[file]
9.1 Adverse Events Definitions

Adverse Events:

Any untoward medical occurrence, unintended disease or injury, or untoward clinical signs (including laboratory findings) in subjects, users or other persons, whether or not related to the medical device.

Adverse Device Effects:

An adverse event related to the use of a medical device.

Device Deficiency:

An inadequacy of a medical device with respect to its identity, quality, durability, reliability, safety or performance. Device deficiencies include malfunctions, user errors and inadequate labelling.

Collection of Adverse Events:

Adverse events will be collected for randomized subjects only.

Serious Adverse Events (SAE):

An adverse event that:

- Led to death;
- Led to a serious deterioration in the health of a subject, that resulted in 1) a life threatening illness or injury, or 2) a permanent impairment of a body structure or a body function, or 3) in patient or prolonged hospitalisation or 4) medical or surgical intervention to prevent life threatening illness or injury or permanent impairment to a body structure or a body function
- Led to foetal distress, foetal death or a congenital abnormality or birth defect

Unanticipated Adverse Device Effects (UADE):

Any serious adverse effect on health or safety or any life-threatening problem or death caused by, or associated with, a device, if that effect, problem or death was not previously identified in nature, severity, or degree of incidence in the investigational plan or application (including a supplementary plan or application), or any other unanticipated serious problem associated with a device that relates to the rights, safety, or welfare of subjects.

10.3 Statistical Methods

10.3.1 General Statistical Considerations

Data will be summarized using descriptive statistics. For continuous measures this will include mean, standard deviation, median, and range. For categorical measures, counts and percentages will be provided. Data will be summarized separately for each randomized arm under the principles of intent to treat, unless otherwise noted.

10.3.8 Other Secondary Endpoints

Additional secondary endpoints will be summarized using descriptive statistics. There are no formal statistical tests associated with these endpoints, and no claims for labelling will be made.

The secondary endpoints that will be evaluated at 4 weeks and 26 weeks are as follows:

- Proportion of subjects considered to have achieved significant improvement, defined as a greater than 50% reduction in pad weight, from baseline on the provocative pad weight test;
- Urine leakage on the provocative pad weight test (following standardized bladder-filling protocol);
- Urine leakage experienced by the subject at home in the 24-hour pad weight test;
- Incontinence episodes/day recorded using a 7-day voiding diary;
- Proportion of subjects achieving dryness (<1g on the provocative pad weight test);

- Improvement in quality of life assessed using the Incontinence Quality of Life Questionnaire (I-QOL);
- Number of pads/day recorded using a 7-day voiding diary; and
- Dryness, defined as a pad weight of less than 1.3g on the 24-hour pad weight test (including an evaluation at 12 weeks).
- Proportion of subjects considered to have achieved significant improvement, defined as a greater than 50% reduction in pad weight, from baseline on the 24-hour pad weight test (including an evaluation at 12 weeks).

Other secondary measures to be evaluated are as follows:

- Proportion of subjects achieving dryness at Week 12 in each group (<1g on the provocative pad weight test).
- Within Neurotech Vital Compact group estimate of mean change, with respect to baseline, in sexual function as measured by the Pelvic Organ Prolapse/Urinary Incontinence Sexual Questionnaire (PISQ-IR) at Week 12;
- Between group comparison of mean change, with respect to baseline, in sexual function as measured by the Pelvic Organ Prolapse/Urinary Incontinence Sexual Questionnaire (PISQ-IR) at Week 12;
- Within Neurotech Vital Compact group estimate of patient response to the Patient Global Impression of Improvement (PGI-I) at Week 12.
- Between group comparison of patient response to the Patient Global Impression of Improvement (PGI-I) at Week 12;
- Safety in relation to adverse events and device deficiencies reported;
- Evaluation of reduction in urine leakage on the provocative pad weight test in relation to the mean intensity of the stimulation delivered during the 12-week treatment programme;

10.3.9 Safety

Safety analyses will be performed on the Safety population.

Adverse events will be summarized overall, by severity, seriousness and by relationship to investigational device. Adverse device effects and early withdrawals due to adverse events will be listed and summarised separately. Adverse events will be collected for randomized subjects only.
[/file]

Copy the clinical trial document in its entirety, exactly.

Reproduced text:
9.1 Adverse Events Definitions

Adverse Events:

Any untoward medical occurrence, unintended disease or injury, or untoward clinical signs (including laboratory findings) in subjects, users or other persons, whether or not related to the medical device.

Adverse Device Effects:

An adverse event related to the use of a medical device.

Device Deficiency:

An inadequacy of a medical device with respect to its identity, quality, durability, reliability, safety or performance. Device deficiencies include malfunctions, user errors and inadequate labelling.

Collection of Adverse Events:

Adverse events will be collected for randomized subjects only.

Serious Adverse Events (SAE):

An adverse event that:

- Led to death;
- Led to a serious deterioration in the health of a subject, that resulted in 1) a life threatening illness or injury, or 2) a permanent impairment of a body structure or a body function, or 3) in patient or prolonged hospitalisation or 4) medical or surgical intervention to prevent life threatening illness or injury or permanent impairment to a body structure or a body function
- Led to foetal distress, foetal death or a congenital abnormality or birth defect

Unanticipated Adverse Device Effects (UADE):

Any serious adverse effect on health or safety or any life-threatening problem or death caused by, or associated with, a device, if that effect, problem or death was not previously identified in nature, severity, or degree of incidence in the investigational plan or application (including a supplementary plan or application), or any other unanticipated serious problem associated with a device that relates to the rights, safety, or welfare of subjects.

10.3 Statistical Methods

10.3.1 General Statistical Considerations

Data will be summarized using descriptive statistics. For continuous measures this will include mean, standard deviation, median, and range. For categorical measures, counts and percentages will be provided. Data will be summarized separately for each randomized arm under the principles of intent to treat, unless otherwise noted.

10.3.8 Other Secondary Endpoints

Additional secondary endpoints will be summarized using descriptive statistics. There are no formal statistical tests associated with these endpoints, and no claims for labelling will be made.

The secondary endpoints that will be evaluated at 4 weeks and 26 weeks are as follows:

- Proportion of subjects considered to have achieved significant improvement, defined as a greater than 50% reduction in pad weight, from baseline on the provocative pad weight test;
- Urine leakage on the provocative pad weight test (following standardized bladder-filling protocol);
- Urine leakage experienced by the subject at home in the 24-hour pad weight test;
- Incontinence episodes/day recorded using a 7-day voiding diary;
- Proportion of subjects achieving dryness (<1g on the provocative pad weight test);

- Improvement in quality of life assessed using the Incontinence Quality of Life Questionnaire (I-QOL);
- Number of pads/day recorded using a 7-day voiding diary; and
- Dryness, defined as a pad weight of less than 1.3g on the 24-hour pad weight test (including an evaluation at 12 weeks).
- Proportion of subjects considered to have achieved significant improvement, defined as a greater than 50% reduction in pad weight, from baseline on the 24-hour pad weight test (including an evaluation at 12 weeks).

Other secondary measures to be evaluated are as follows:

- Proportion of subjects achieving dryness at Week 12 in each group (<1g on the provocative pad weight test).
- Within Neurotech Vital Compact group estimate of mean change, with respect to baseline, in sexual function as measured by the Pelvic Organ Prolapse/Urinary Incontinence Sexual Questionnaire (PISQ-IR) at Week 12;
- Between group comparison of mean change, with respect to baseline, in sexual function as measured by the Pelvic Organ Prolapse/Urinary Incontinence Sexual Questionnaire (PISQ-IR) at Week 12;
- Within Neurotech Vital Compact group estimate of patient response to the Patient Global Impression of Improvement (PGI-I) at Week 12.
- Between group comparison of patient response to the Patient Global Impression of Improvement (PGI-I) at Week 12;
- Safety in relation to adverse events and device deficiencies reported;
- Evaluation of reduction in urine leakage on the provocative pad weight test in relation to the mean intensity of the stimulation delivered during the 12-week treatment programme;

10.3.9 Safety

Safety analyses will be performed on the Safety population.

Adverse events will be summarized overall, by severity, seriousness and by relationship to investigational device. Adverse device effects and early withdrawals due to adverse events will be listed and summarised separately. Adverse events will be collected for randomized subjects only.